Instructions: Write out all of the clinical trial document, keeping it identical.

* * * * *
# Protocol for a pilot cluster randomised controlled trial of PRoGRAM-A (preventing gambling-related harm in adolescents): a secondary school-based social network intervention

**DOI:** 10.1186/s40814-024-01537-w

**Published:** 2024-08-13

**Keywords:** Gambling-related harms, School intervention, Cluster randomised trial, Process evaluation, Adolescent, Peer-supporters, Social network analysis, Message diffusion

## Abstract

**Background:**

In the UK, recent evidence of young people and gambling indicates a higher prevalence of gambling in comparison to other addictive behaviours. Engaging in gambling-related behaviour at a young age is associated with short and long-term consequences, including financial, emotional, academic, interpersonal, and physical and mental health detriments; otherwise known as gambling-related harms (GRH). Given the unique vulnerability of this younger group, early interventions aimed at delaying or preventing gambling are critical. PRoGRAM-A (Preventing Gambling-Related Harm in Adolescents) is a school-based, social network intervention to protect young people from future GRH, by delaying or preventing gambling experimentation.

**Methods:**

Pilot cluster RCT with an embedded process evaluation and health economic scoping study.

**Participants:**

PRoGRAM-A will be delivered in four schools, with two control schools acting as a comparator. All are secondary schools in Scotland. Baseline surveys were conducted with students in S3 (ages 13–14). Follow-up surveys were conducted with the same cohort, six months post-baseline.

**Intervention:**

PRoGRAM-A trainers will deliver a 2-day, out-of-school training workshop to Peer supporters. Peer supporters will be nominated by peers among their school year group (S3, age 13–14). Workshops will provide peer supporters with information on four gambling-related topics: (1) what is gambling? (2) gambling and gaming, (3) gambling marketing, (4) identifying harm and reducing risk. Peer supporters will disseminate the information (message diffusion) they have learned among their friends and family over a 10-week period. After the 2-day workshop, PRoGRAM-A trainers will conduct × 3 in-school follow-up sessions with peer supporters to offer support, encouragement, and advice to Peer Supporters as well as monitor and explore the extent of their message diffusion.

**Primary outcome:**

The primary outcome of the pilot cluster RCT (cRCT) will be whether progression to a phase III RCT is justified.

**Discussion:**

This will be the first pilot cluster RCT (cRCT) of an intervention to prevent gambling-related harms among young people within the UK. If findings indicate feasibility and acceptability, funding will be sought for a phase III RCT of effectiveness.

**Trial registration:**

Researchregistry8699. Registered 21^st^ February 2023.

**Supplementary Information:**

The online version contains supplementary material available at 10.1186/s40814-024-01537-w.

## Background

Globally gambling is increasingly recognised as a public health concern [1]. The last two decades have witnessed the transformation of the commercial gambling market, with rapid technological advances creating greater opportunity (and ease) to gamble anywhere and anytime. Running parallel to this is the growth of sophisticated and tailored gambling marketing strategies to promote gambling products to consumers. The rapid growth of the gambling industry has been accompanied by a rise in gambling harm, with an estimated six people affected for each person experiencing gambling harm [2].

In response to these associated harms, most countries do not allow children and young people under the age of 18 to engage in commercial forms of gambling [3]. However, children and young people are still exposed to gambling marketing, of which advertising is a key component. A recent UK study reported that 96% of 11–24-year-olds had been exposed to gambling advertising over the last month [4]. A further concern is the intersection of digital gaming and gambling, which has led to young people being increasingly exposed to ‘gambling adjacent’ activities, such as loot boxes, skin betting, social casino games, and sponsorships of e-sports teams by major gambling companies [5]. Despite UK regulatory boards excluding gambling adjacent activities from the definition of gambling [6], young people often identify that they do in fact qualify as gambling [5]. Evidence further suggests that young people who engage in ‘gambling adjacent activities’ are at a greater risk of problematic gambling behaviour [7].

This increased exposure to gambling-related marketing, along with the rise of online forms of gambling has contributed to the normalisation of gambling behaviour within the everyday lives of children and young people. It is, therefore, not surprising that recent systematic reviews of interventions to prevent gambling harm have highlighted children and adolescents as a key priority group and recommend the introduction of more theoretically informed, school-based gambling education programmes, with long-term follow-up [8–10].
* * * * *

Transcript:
# Protocol for a pilot cluster randomised controlled trial of PRoGRAM-A (preventing gambling-related harm in adolescents): a secondary school-based social network intervention

**DOI:** 10.1186/s40814-024-01537-w

**Published:** 2024-08-13

**Keywords:** Gambling-related harms, School intervention, Cluster randomised trial, Process evaluation, Adolescent, Peer-supporters, Social network analysis, Message diffusion

## Abstract

**Background:**

In the UK, recent evidence of young people and gambling indicates a higher prevalence of gambling in comparison to other addictive behaviours. Engaging in gambling-related behaviour at a young age is associated with short and long-term consequences, including financial, emotional, academic, interpersonal, and physical and mental health detriments; otherwise known as gambling-related harms (GRH). Given the unique vulnerability of this younger group, early interventions aimed at delaying or preventing gambling are critical. PRoGRAM-A (Preventing Gambling-Related Harm in Adolescents) is a school-based, social network intervention to protect young people from future GRH, by delaying or preventing gambling experimentation.

**Methods:**

Pilot cluster RCT with an embedded process evaluation and health economic scoping study.

**Participants:**

PRoGRAM-A will be delivered in four schools, with two control schools acting as a comparator. All are secondary schools in Scotland. Baseline surveys were conducted with students in S3 (ages 13–14). Follow-up surveys were conducted with the same cohort, six months post-baseline.

**Intervention:**

PRoGRAM-A trainers will deliver a 2-day, out-of-school training workshop to Peer supporters. Peer supporters will be nominated by peers among their school year group (S3, age 13–14). Workshops will provide peer supporters with information on four gambling-related topics: (1) what is gambling? (2) gambling and gaming, (3) gambling marketing, (4) identifying harm and reducing risk. Peer supporters will disseminate the information (message diffusion) they have learned among their friends and family over a 10-week period. After the 2-day workshop, PRoGRAM-A trainers will conduct × 3 in-school follow-up sessions with peer supporters to offer support, encouragement, and advice to Peer Supporters as well as monitor and explore the extent of their message diffusion.

**Primary outcome:**

The primary outcome of the pilot cluster RCT (cRCT) will be whether progression to a phase III RCT is justified.

**Discussion:**

This will be the first pilot cluster RCT (cRCT) of an intervention to prevent gambling-related harms among young people within the UK. If findings indicate feasibility and acceptability, funding will be sought for a phase III RCT of effectiveness.

**Trial registration:**

Researchregistry8699. Registered 21^st^ February 2023.

**Supplementary Information:**

The online version contains supplementary material available at 10.1186/s40814-024-01537-w.

## Background

Globally gambling is increasingly recognised as a public health concern [1]. The last two decades have witnessed the transformation of the commercial gambling market, with rapid technological advances creating greater opportunity (and ease) to gamble anywhere and anytime. Running parallel to this is the growth of sophisticated and tailored gambling marketing strategies to promote gambling products to consumers. The rapid growth of the gambling industry has been accompanied by a rise in gambling harm, with an estimated six people affected for each person experiencing gambling harm [2].

In response to these associated harms, most countries do not allow children and young people under the age of 18 to engage in commercial forms of gambling [3]. However, children and young people are still exposed to gambling marketing, of which advertising is a key component. A recent UK study reported that 96% of 11–24-year-olds had been exposed to gambling advertising over the last month [4]. A further concern is the intersection of digital gaming and gambling, which has led to young people being increasingly exposed to ‘gambling adjacent’ activities, such as loot boxes, skin betting, social casino games, and sponsorships of e-sports teams by major gambling companies [5]. Despite UK regulatory boards excluding gambling adjacent activities from the definition of gambling [6], young people often identify that they do in fact qualify as gambling [5]. Evidence further suggests that young people who engage in ‘gambling adjacent activities’ are at a greater risk of problematic gambling behaviour [7].

This increased exposure to gambling-related marketing, along with the rise of online forms of gambling has contributed to the normalisation of gambling behaviour within the everyday lives of children and young people. It is, therefore, not surprising that recent systematic reviews of interventions to prevent gambling harm have highlighted children and adolescents as a key priority group and recommend the introduction of more theoretically informed, school-based gambling education programmes, with long-term follow-up [8–10].